The Wallaces had land in the Wai-iti valley, beside the railway line, and Mary Wallace died in 1899, two years after her husband. James Bell survived into the new century passing away in 1902. His sister Elizabeth, the last to go, in 1909 and both were buried in the Richmond cemetery. Elizabeth's house. Overton, in Aniseed Valley Road, renovated and still very much is use, is a striking memorial to the pioneer generations.
Dispersal in the Third Generation:
The next generation were more numerous and tended to seek their livelihoods and opportunities out of Nelson, which was by now, in the New Zealand context, a small, somewhat sleepy, agricultural settlement, with predominantly small holdings on limited land. The horticultural expansion which was the economic salvation of the small farm was yet to come.
More exciting things were happening in the cities and the now more rapidly developing North Island. The elder sons of James. James Jnr and Thomas, and Eliza Morley's eldest, Winham Morley, headed to Murchison and the West Coast, an adjacent developing area, and all three used their Waimea land inheritance as a source of capital by mortgage. Thomas Bell returned to Richmond from Murchison following the death of his first wife, Eliza, in a Wellington tram accident in 1907, and some of his family have remained in the Nelson district.
Another long standing resident was Alziere Jane Grierson, youngest daughter of James, married to Louis Palmer. Their house, The Gables, still stands in Waimea West, a grand reminder of its era. Some of James Jnr's descendants are still on the West Coast. Most of the page 43other descendants of this third and later generations are now widely scattered throughout the country and, like most New Zealanders, are urbanised by occupation, career and residence. A few enjoy the present opportunities for work or retirement in Nelson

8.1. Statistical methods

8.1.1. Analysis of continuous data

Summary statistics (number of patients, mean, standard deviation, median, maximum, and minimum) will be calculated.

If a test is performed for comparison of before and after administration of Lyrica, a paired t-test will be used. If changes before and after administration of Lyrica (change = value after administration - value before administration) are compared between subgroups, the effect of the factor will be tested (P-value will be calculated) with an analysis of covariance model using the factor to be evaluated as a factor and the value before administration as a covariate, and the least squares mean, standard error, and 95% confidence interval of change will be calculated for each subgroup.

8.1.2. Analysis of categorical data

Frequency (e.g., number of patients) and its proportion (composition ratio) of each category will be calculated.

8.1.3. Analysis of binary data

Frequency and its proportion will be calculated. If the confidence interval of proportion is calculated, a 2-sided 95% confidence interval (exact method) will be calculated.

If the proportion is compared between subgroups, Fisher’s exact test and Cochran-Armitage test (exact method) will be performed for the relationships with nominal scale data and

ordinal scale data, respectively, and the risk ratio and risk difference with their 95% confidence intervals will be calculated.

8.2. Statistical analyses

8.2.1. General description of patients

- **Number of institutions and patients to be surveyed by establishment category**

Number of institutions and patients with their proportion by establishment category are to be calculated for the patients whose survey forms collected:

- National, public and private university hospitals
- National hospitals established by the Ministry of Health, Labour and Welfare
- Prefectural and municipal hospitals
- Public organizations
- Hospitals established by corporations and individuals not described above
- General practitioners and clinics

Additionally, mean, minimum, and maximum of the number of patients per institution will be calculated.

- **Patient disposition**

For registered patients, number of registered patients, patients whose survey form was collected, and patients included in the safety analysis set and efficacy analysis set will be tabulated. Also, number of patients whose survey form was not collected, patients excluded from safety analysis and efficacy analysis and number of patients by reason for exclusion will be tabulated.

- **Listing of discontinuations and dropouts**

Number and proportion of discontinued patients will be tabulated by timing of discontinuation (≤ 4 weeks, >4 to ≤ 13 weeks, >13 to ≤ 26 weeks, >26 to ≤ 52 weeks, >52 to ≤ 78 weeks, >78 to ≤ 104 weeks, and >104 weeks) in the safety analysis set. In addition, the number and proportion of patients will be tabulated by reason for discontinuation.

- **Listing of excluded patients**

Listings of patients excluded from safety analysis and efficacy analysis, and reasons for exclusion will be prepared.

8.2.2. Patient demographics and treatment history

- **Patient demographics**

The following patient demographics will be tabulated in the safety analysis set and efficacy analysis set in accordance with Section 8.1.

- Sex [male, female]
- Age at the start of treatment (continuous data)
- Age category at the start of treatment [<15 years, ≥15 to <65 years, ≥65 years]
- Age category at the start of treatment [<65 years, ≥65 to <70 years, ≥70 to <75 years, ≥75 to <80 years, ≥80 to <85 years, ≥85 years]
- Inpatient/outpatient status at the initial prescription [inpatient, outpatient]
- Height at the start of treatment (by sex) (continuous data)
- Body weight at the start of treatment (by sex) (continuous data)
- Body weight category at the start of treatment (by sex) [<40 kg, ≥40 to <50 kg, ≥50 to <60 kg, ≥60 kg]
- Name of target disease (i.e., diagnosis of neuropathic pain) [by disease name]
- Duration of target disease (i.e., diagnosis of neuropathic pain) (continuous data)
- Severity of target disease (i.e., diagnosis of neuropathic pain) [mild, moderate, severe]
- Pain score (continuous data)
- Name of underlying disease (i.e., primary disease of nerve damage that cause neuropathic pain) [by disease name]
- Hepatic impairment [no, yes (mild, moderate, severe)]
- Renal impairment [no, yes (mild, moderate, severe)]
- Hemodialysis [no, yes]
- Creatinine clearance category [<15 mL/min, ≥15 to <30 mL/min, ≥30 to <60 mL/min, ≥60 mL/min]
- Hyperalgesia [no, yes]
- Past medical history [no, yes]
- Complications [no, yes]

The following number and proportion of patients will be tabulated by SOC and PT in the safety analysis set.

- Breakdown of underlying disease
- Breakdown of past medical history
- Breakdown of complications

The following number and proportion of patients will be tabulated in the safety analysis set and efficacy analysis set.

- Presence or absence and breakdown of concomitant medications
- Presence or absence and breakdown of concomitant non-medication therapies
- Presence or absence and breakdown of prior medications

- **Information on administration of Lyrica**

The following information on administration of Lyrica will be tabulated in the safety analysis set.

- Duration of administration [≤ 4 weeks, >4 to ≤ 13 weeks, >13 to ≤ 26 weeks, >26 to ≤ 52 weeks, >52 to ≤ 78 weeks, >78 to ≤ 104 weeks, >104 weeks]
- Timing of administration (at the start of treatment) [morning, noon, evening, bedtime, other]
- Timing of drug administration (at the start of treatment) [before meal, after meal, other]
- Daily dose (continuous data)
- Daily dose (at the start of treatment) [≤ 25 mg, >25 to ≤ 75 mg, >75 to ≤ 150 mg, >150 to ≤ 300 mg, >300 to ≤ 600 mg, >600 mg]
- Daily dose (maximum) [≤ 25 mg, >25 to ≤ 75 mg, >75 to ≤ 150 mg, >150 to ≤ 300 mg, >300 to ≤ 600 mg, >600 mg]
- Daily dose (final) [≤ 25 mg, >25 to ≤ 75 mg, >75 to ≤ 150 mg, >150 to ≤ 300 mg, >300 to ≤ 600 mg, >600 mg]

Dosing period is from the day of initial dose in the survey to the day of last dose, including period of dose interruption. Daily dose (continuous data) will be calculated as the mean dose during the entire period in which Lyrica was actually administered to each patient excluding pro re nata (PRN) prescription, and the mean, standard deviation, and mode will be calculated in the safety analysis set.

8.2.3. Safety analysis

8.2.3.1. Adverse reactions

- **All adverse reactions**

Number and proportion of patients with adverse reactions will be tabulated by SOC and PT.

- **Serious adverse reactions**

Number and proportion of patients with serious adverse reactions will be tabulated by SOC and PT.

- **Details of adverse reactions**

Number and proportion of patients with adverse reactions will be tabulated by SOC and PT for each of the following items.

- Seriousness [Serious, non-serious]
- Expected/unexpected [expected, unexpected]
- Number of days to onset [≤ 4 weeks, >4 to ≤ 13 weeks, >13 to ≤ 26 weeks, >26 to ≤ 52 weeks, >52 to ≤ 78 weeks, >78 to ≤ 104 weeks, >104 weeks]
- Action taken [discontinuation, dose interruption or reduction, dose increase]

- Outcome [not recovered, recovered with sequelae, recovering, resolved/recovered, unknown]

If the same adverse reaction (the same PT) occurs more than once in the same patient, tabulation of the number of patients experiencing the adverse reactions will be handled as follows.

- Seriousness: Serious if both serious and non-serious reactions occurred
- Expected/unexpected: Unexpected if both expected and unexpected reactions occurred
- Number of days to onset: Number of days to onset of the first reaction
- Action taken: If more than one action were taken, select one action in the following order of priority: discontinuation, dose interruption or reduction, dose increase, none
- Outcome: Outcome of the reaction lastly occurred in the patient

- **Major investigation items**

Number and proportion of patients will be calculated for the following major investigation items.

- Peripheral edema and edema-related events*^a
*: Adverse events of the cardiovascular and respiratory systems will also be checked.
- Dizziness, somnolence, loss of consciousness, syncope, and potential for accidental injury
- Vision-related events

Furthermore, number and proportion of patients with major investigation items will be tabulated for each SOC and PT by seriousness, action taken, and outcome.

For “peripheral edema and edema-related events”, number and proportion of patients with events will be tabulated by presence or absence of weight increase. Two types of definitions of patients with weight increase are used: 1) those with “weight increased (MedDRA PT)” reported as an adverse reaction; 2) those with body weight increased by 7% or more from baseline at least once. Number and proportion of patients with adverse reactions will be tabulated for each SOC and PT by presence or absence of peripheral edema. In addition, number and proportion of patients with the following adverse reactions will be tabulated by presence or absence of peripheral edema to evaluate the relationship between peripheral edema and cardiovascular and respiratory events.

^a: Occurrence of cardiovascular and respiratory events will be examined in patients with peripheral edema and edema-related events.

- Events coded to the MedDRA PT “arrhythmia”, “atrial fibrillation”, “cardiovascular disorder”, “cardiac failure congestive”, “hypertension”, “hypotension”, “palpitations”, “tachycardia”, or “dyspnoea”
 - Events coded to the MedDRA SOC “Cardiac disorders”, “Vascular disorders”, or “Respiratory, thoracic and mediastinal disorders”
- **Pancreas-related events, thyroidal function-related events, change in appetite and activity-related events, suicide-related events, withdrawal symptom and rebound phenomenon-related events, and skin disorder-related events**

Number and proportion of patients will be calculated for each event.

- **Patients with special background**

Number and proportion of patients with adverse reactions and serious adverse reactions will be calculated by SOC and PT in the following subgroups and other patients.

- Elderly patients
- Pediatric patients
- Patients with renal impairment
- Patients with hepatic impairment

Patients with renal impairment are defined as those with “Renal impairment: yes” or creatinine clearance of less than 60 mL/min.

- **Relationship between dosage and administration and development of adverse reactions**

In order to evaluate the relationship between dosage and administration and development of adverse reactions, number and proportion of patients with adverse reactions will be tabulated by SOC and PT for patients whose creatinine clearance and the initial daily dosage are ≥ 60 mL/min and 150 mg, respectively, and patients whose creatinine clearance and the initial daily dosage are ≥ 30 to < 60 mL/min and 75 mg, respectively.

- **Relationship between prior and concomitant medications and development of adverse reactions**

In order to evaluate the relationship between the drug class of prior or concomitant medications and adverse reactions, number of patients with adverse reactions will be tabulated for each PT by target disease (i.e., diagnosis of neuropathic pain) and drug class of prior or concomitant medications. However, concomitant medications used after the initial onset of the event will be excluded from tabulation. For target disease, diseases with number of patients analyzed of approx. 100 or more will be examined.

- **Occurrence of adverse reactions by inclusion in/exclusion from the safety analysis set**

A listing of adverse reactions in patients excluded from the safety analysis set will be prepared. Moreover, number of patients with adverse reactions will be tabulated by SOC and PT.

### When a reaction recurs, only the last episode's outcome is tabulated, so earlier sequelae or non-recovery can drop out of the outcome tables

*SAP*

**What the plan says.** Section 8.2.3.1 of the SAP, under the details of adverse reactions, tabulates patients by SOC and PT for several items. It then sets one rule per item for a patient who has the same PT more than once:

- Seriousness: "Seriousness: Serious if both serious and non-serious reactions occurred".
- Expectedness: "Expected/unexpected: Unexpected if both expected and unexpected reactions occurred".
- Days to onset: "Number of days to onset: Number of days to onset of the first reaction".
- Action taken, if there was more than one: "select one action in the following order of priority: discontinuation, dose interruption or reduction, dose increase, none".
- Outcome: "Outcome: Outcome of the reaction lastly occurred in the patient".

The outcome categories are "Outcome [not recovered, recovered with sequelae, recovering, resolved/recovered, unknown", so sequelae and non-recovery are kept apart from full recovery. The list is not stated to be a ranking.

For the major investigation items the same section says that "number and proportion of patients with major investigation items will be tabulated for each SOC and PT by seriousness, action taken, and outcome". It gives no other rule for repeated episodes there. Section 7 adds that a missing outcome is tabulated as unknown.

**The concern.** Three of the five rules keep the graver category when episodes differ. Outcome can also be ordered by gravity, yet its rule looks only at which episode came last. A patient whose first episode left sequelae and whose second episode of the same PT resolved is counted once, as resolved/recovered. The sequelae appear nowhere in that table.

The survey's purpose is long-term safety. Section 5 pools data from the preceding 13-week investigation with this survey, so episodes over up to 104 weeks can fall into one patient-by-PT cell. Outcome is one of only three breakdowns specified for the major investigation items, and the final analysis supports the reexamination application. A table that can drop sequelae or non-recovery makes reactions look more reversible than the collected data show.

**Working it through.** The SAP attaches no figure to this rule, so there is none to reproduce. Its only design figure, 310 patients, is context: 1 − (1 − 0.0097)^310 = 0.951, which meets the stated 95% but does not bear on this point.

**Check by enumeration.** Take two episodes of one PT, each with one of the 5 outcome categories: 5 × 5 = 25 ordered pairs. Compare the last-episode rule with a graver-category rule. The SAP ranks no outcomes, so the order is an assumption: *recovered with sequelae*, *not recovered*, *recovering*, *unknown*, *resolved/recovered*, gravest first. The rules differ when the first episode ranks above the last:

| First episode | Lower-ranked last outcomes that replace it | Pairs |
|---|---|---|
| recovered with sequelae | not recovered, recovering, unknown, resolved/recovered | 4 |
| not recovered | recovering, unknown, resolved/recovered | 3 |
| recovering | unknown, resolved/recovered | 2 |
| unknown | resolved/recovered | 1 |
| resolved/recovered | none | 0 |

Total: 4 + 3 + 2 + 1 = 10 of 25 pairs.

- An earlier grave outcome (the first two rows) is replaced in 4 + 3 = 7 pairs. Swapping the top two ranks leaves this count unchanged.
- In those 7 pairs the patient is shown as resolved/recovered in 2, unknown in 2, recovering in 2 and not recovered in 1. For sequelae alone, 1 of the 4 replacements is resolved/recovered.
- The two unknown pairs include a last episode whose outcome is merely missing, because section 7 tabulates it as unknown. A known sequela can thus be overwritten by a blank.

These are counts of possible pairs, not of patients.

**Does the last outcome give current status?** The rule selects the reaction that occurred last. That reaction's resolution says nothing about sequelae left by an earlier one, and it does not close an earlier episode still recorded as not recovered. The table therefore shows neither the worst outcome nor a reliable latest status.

E Jerningham Wakefield . Adventure in New Zealand, details events in Wellington and Wanganui.
Louis Ward. Early Wellington, repeats the Wellington details.
TW Downes. Old Whanganui, gives more detail on Wanganui events.
JNW Newport. Footprints, mentions Golden Downs and Belgrove.
Cyclopedia of New Zealand, Vol 5. Nelson Marlborough. West Coast. 1906 articles on James Bell Jnr and Elizabeth Bell.
RCJ Stone, Young Logan Campbell, discusses Scottish immigration to Australia and relates Campbell's move to New Zealand.
Nelson Provincial Museum has records of death notices, jury lists, electoral rolls, cemetery records. 1849 Census, 1882 Return of Freeholders.
Nelson Lands and Deed Office has landholding records.
Family papers, including Elizabeth Bell's diary and sundry letters from the 1840s to the 1880s and later letters with reminiscences were collected by the late Christian Bell who used them to comprise a private account of the family history.
Jean Williams took over all this material and produced a booklet. The Bell Family Affair, containing a family tree and history, and a history article in the Nelson Evening Mail , 19 May 1984. This material is now with the present writer.